PoliticsPolitics

Bates outraises opponents by 70%; Yes on S gets $90k

Incumbent mayor Bates has raised $84,339 for his re-election campaign, 70% more than his two leading challengers. Photo: Tracey Taylor

Incumbent mayor Tom Bates has raised nearly 70% more than his two most prominent challengers combined, according to the latest campaign filings available through the City Clerk’s election portal. In the first three weeks of October, Bates raised $28,913 taking his total to $84,339. Councilman Kriss Worthington raised $8,459 in the period, bringing his total to $27,489. Jacquelyn McCormick garnered $5,970, for a total this year of $22,480.

In the heated District 5 race between incumbent Laurie Capitelli and Sophie Hahn, the two candidates are closely matched in fundraising, with less than $2,000 separating their totals. Capitelli has dramatically outspent Hahn in the three-week period, $8,356 to $3,492, nearly catching up with Hahn’s earlier spending.

In other races, incumbent Darryl Moore has vastly outraised his challengers, Denisha DeLane and Adolfo Cabral, in District 2, and incumbent Max Anderson has raised nearly double the amount challenger Dmitri Belser has raised in District 3, although Belser has stepped up both fundraising and spending in the first three weeks of October.

In the school board race, however, incumbent Beatriz Leyva-Cutler lags behind both Judy Appel and Tracy Hollander in both fundraising and spending. Leyva-Cutler raised $4,135 in the three-week period, but that takes her total to $10,685, nearly $5,000 behind Hollander and a little more than half of Appel’s total. Both Appel and Hollander spent more than $10,000 in the three weeks, while Leyva-Cutler spent just over $1,000. But Leyva-Cutler now has more cash on hand than Hollander, and nearly as much as Appel.


Some of the 10 measures on Berkeley ballot have also seen vigorous fundraising in the reporting period (full details of the money supporting or opposing all the measures can be found on Voter’s Edge, which Berkeleyside created together with MapLight). Supporters of the sitting ordinance, Measure S, raised $35,450 in the three weeks, largely thanks to five $5,000 donors, bringing to $90,900 the total amount raised. Most of those funds come from property owners along the Shattuck Avenue corridor, including Panoramic Interests, which donated $10,000, First Shattuck, which also gave $10,000, and NFLP Berkeley Center (owners of the Hotel Shattuck Plaza).

The owners of Hotel Shattuck Plaza in downtown Berkeley donated to Mayor Tom Bates’ re-election campaign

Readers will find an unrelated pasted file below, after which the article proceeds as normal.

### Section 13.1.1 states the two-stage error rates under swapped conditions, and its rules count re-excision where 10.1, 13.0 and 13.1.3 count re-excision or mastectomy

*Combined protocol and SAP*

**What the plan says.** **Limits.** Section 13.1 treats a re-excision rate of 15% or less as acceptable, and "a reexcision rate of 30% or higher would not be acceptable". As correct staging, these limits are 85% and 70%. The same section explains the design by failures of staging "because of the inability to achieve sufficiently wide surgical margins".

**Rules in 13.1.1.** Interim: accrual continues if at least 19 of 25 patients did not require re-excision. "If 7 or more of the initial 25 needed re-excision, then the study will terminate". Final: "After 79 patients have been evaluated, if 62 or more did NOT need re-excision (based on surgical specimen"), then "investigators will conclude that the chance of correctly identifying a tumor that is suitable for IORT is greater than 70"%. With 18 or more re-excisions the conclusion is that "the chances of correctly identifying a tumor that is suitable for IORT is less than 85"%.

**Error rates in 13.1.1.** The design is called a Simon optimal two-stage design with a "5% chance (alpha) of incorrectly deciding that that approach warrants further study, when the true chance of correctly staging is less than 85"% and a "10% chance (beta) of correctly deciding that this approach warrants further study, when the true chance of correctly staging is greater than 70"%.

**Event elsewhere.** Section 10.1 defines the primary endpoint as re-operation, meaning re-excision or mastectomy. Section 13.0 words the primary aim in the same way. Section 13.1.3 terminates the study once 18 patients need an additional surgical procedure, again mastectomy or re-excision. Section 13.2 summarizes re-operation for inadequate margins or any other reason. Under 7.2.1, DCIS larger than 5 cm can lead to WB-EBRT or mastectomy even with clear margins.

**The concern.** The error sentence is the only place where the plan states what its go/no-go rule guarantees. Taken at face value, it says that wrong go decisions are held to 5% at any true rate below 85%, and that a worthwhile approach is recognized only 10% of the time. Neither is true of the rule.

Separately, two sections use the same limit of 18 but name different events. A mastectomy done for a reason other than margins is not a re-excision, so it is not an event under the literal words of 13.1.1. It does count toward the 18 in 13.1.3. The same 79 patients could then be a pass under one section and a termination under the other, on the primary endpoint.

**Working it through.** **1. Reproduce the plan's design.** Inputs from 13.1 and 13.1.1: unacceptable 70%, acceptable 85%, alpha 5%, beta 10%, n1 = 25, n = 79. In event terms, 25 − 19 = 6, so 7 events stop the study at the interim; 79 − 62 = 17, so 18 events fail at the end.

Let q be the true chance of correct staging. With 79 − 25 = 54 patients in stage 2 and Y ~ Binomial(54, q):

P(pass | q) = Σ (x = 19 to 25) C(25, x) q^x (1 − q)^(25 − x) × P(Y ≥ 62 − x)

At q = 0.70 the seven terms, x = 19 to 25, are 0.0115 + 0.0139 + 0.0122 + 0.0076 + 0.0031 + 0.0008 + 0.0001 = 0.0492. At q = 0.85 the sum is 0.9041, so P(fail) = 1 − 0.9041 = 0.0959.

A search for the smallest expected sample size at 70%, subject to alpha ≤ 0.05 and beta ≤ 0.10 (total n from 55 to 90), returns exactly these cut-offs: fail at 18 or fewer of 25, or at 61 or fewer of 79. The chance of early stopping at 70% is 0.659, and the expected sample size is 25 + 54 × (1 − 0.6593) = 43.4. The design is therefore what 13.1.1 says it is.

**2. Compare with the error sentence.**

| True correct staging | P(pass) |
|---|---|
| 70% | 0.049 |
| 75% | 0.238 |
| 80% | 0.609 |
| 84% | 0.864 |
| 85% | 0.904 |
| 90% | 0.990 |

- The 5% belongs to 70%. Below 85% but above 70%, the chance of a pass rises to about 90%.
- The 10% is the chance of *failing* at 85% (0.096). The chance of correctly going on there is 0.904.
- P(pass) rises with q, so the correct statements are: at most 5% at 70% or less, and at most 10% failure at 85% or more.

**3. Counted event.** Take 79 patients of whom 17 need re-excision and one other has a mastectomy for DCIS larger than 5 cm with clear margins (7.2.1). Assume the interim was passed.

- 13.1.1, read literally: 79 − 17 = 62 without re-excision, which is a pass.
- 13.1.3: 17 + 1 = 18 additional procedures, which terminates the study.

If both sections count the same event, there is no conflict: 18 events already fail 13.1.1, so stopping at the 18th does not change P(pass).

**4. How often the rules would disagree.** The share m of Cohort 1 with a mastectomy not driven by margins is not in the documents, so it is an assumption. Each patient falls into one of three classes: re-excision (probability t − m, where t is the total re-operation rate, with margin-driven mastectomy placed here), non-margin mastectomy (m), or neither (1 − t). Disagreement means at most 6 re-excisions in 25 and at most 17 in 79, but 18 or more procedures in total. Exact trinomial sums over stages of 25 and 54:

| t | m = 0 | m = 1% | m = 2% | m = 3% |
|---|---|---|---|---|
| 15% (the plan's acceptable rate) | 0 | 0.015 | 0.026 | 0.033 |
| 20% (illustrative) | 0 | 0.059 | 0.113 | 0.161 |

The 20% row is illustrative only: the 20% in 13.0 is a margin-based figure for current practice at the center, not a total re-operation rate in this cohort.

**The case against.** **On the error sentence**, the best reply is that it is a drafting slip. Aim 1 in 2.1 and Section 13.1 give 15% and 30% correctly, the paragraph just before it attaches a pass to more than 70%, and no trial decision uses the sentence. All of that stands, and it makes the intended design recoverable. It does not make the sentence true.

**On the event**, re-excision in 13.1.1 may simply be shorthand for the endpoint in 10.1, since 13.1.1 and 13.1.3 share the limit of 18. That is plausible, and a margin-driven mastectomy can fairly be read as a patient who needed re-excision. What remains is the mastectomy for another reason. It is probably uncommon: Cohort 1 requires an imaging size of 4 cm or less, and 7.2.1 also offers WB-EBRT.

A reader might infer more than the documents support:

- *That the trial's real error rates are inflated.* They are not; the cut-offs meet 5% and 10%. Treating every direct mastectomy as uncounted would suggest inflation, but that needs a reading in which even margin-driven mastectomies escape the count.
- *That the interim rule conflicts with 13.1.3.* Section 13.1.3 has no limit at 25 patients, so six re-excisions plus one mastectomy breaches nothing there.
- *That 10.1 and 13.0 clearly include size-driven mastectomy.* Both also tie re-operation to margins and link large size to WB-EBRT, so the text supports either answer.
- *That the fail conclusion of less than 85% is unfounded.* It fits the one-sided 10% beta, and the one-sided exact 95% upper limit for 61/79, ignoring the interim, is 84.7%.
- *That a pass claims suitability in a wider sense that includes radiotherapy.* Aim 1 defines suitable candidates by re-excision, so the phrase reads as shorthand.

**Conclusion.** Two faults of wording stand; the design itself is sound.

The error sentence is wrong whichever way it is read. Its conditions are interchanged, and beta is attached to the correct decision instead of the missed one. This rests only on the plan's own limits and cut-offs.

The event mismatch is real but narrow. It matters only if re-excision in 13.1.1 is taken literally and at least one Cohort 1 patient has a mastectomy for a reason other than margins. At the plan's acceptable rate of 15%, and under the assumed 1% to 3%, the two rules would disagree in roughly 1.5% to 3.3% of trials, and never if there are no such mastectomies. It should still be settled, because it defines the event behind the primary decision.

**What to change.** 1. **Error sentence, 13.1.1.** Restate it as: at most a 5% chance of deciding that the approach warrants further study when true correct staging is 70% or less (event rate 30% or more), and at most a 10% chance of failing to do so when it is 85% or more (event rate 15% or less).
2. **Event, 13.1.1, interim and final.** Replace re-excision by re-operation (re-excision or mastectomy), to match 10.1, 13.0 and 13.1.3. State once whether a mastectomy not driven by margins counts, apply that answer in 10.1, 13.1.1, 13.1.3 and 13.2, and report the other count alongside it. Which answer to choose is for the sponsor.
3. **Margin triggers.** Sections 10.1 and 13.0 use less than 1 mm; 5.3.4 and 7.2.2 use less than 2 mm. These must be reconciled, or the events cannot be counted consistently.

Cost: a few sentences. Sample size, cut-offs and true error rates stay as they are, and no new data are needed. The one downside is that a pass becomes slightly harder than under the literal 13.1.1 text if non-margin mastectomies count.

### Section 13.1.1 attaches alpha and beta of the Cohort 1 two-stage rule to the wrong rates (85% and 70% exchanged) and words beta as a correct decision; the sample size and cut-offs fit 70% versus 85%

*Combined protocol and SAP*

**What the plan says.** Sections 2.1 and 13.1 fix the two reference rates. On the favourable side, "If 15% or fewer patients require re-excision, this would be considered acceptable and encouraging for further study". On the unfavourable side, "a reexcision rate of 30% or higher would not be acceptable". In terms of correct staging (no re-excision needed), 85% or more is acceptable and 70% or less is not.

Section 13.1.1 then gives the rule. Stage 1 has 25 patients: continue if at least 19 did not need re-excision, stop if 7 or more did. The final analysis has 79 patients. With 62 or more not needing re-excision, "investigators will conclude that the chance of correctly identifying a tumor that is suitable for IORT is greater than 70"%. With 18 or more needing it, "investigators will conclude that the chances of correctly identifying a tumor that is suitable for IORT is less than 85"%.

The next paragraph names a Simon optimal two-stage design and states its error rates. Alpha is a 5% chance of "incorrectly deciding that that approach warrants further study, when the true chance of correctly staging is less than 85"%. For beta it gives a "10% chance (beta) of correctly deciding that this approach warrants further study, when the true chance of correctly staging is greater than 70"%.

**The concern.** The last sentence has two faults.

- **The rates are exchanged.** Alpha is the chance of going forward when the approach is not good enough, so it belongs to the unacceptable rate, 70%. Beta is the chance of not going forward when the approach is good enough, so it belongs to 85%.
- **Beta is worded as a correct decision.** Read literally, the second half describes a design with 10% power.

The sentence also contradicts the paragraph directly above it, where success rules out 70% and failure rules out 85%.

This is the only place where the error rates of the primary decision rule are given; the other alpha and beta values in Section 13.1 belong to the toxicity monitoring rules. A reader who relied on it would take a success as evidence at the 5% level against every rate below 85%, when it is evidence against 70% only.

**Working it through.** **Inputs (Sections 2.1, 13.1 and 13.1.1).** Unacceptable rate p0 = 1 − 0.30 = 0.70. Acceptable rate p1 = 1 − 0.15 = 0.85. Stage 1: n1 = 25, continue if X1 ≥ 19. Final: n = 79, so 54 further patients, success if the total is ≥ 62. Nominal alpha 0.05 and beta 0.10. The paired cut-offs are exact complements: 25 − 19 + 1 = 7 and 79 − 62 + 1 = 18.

Somera-Sansome Ventures  (co-owner of 2190 Shattuck, the store housing the new Walgreen’s) Hirahara Family Partnership (owner of 2197 Shattuck, the former site of Walgreen’s), Bollibokka Shattuck, LLC, the owners of the historic Wells Fargo Bank building at 2144 Shattuck, and Martin Investments, which owns the New California Apartments at 1988 Martin Luther King (which houses Trader Joe’s) all also gave $5,000.

The anti-S campaigners raised $7,729 in the same period, including $1,500 from the ACLU of Northern California, $1,000 from the Socially Responsible Network, and individual donations of $1,000 each from two attorneys.

Measure T, which would change some of the zoning for West Berkeley, saw an influx of $21,168 from Doug Herst in support, and $9,709 in opposition, largely from small donors, but with $4,000 from the Berkeley Architectural Heritage Association, and $1,000 in a loan from Cathleen Quandt.

Opponents of Measure U, the so-called Sunshine Ordinance, which had raised no money before October, pulled together $10,200, including a loan of $5,000 from Leni von Blankensee and $1,000 from Councilman Gordon Wozniak. Supporters of Measure U had previously raised nearly $21,000.


The pools measures, N and O, raised $15,015 in new funds, including $5,000 from Local Union #595 International Brotherhood of Electrical Workers, $4,000 from the Berkeley Federation of Teachers, and $2,000 from the National California Carpenters Regional Council Issues PAC.

Related:
Ranked choice creates uncertainty in mayoral race [10.25.12]
District 2 city council race is battleground for Measure T [10.23.12]
Anderson and Belser vie for District 3 council seat [10.18.12]
Capitelli, Hahn go head to head in Berkeley’s District 5 [10.11.12]
Five Berkeley mayoral candidates face off at neighborhood forum [10.02.12]
Berkeley on course for $250,000 election [10.08.12]

Visit Berkeleyside’s Voter’s Edge Berkeley for complete coverage and tracking of the city’s 10 ballot measures. Visit Berkeleyside’s Election 2012 section to see all our coverage in the run-up to Nov. 6.